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Wednesday, June 18 • 3:30pm - 4:00pm
CON3.11 – Educational Developers and Their Uses of Learning Theories: Conceptions and Practices (Room A313)

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This presentation reports on a study designed to understand how learning theories fit in the practice of educational developers; specifically, developers’ conceptions of learning theories, their use of theories, and, finally, factors that influence the way learning theories shape developers’ practice. To investigate these questions, a qualitative study was undertaken with eleven Canadian university educational developers. By taking an exploratory approach, while drawing upon learning theories and educational development literature, aspects of educational developers’ understanding and use of learning theories were highlighted.

The findings showed that educational developers in this study: (i) conceptualize learning theories as lowercase ‘lt’ as opposed to uppercase ‘LT’, and (ii) define learning theories based on their prior disciplines. These practitioners didn’t associate learning theories with formal academic theories aimed at understanding a situation; instead, they had formed their own synthesis of theories to help them perceive the characteristics of a particular situation. Also, the way the participants defined and conceptualized learning theories seemed to correspond to their prior disciplines and areas of study. Five definitions of learning theories were identified among educational developers: philosophy, language, educational-psychology, holistic, and neuroscience-based. In terms of how theories shape developers’ work, developers were categorized in three groups: (1) those who had a tendency to implicitly use learning theories –focusing more on practical explorations for achieving a desired outcome (seven in total); (2) developers who had a tendency to consciously use learning theories – taking more of a comprehensive approach by examining their assumptions and focusing on causes and effects that influence their practice (three in total); and, (3) one developer who had characteristics of both groups. Factors such as educational background, professional identities, and perceived audience readiness appeared to influence participants’ uses of learning theories. Seeing their work as part of a collective, and attending to the emotional needs of their audience also seemed to impact these practitioners’ work. Considering the limited research examining how educational developers conceptualize learning theories and the way theories inform their practice, this research contributes in generating discussions and future research in a community that continues to grow and situate itself within the higher education landscape.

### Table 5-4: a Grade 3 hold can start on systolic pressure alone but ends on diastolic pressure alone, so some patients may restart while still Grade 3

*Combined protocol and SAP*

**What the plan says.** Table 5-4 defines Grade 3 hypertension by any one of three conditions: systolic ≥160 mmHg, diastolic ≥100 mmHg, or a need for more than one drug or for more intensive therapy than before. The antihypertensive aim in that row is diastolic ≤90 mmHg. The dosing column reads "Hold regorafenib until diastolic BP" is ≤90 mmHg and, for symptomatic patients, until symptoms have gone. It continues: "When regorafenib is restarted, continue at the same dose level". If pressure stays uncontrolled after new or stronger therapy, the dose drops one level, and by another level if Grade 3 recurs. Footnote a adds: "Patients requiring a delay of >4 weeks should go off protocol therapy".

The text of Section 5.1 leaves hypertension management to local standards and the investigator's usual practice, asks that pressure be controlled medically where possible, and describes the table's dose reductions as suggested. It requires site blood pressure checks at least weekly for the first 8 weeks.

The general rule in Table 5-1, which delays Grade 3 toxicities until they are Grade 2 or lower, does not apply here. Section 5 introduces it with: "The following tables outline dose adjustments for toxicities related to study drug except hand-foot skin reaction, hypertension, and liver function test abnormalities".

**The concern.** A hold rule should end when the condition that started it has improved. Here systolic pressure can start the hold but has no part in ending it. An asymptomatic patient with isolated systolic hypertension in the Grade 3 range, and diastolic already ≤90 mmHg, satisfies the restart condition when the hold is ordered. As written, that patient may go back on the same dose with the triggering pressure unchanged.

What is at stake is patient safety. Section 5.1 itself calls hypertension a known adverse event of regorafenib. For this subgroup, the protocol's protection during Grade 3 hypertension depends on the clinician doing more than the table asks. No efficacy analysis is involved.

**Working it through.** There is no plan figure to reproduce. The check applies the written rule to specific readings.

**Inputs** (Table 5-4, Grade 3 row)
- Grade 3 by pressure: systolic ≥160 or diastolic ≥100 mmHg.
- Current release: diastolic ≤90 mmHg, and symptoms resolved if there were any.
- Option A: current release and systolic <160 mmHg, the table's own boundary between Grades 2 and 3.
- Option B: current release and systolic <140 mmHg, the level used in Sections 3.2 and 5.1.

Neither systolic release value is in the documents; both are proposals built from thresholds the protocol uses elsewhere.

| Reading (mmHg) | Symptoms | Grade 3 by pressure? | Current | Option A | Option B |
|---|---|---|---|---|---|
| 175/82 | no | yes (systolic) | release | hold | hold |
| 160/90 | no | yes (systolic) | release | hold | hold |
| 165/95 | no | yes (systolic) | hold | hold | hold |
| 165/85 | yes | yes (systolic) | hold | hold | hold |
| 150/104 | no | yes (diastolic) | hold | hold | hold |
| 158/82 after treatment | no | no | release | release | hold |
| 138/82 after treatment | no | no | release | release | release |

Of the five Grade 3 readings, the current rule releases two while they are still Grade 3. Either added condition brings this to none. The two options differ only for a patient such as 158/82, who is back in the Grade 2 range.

By sharing highlights of my research, I intend to engage developers in critical thinking and help them articulate what they are trying to accomplish, how they will go about accomplishing this, and based on which learning theories. Through this process, educational developers will be able to subject their own theoretical claims and practices to analysis and thoughtfully revisit the views they hold regarding learning, knowledge, and teaching. I am hoping that the insights and recommendations discussed in this presentation will represent a vehicle for the ‘development of the developers’ and help them reflect on the relevance and effectiveness of their learning theories.

Wednesday June 18, 2014 3:30pm - 4:00pm EDT
A313 McArthur Hall

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